These studies line up with the burgeoning research about the harmful effects on children of toxic stress, which affects young children’s brain development of in ways that undermine their cognitive skills, and can contribute to long-term health problems such as heart disease.  While much of the toxic stress research has focused on the effects of child abuse and family dysfunction, severely disadvantaged neighborhoods — particularly those where violent crime is common — can also contribute.

This leads to the question: if high-poverty neighborhoods hurt kids’ school performance, do low-poverty neighborhoods help?  The evidence here is surprisingly complex, as researchers have found it difficult to disentangle neighborhood effects from individual, family, and other influences.  But recent research provides strong evidence that low-poverty neighborhoods with high-quality schools can boost children’s achievement.

A rigorous study by RAND researcher Heather Schwartz of low-income children living in public housing in Montgomery County, Maryland, found that:

  1. Low-income students who lived in low-poverty neighborhoods and attended low-poverty schools made large gains in reading and math scores over a period of seven years, compared with other students living in public housing and attending moderate- or moderately high-poverty schools (see chart).
  2. These educational gains accrued over time, with the majority of the gains accruing in years five to seven.  Residential stability in low-poverty neighborhoods and schools thus appeared to be a crucial condition of the children’s success.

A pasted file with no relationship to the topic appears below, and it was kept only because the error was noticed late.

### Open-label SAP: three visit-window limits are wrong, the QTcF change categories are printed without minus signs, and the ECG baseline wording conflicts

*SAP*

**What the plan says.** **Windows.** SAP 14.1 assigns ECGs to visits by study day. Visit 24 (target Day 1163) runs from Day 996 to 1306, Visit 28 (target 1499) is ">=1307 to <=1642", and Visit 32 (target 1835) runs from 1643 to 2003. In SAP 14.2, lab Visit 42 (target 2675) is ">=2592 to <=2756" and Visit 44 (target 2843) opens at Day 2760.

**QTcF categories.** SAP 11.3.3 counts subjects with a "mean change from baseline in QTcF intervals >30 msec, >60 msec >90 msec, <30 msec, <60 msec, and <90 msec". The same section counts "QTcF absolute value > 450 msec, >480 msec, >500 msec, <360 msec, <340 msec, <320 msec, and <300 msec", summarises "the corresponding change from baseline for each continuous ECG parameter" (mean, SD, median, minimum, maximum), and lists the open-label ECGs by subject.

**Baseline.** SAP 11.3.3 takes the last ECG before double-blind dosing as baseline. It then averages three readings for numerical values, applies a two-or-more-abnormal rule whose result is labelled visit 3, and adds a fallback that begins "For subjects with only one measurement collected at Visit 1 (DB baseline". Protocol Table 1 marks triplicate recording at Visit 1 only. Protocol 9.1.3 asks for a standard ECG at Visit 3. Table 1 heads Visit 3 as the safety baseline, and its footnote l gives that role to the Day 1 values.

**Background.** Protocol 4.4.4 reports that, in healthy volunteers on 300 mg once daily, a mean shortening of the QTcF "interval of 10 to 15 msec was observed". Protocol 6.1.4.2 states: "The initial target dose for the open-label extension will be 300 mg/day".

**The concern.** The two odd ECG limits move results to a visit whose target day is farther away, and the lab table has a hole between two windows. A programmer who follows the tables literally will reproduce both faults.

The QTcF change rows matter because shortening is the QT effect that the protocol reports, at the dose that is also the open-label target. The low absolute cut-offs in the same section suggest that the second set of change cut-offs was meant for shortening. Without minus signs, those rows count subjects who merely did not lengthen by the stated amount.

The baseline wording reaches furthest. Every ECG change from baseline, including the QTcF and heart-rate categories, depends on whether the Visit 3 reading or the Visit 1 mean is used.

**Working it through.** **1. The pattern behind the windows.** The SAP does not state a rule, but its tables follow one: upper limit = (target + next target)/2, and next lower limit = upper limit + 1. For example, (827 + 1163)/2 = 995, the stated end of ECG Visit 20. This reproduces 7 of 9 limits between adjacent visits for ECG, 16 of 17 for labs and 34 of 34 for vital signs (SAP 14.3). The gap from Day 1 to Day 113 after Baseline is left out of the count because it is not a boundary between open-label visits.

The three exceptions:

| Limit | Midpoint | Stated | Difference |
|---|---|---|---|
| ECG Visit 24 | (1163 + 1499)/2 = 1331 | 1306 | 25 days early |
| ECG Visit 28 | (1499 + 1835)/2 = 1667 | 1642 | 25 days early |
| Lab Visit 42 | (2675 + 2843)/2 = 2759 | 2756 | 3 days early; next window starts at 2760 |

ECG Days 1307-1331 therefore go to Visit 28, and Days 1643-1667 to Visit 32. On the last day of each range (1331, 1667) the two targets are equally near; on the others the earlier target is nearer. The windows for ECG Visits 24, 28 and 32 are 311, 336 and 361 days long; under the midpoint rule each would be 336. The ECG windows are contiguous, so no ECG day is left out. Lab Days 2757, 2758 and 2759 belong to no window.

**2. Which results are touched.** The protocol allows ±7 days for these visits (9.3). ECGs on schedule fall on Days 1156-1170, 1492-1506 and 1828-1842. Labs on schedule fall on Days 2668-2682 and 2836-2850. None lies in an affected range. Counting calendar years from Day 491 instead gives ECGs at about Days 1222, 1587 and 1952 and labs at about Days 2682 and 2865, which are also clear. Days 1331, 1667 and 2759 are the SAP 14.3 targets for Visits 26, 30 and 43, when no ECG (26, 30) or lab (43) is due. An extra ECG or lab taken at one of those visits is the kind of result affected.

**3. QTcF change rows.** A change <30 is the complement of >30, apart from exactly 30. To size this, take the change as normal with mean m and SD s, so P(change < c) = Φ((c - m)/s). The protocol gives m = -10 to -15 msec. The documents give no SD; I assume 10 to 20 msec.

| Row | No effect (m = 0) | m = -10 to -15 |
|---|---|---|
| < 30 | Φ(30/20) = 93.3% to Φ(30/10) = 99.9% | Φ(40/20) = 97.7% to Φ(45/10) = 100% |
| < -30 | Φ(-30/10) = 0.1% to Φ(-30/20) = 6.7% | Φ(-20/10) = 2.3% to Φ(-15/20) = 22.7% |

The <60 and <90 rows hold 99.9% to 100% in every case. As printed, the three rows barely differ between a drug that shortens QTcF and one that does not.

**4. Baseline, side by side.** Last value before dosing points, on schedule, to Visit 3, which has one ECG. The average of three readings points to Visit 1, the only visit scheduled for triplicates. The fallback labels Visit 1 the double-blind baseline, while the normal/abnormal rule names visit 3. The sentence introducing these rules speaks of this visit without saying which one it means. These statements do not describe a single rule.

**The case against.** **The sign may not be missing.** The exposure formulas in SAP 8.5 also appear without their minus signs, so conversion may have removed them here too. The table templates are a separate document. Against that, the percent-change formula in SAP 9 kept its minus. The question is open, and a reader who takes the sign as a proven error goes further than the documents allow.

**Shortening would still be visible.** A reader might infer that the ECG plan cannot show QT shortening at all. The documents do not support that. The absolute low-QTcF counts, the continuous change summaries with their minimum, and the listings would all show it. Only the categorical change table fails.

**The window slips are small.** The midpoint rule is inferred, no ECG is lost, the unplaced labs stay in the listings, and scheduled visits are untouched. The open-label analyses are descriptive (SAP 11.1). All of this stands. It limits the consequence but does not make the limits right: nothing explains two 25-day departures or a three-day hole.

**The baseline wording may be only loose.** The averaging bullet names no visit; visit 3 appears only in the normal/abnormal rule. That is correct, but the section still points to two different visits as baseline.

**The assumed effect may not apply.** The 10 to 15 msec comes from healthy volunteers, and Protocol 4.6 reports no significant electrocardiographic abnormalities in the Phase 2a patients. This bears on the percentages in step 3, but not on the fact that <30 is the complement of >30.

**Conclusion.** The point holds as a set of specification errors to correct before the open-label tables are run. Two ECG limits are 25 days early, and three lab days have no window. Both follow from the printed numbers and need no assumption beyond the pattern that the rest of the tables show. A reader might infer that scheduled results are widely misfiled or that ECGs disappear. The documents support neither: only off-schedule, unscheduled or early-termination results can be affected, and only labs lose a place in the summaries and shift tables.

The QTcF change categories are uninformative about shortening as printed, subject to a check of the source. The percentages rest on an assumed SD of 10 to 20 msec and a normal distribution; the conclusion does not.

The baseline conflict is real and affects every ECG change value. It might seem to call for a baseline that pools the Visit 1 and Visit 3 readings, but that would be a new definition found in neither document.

3. Students benefited academically from living in low-poverty neighborhoods, but most (two-thirds) of the gains came from attending a low-poverty school.


The research shows that children can benefit from living in neighborhoods that provide better opportunities, but federal rental assistance programs fall short in helping families make such moves.  We’ll take a closer look at this challenge — and what federal, state, and local agencies can do to meet it — in follow-up posts.

Rental Assistance Can Do More to Help Kids Live in Better Neighborhoods

October 15, 2014 at 12:13 pm

Where children grow up can influence their lifelong health and success, and improvements to federal rental assistance programs could substantially better their life outcomes, our new report explains.

Nearly 4 million children live in families that receive federal rental assistance.  But just 15 percent of the kids whose families receive rent subsidies through the Department of Housing and Urban Development’s (HUD) three major rental assistance programs — the Housing Choice Voucher (HCV) program, public housing, and Section 8 Project-Based Rental Assistance — live in high-opportunity neighborhoods with access to good schools, safe streets, and high rates of employment.  A larger share (18 percent) of children in assisted families live in neighborhoods of extreme poverty, where at least 40 percent of the residents are poor.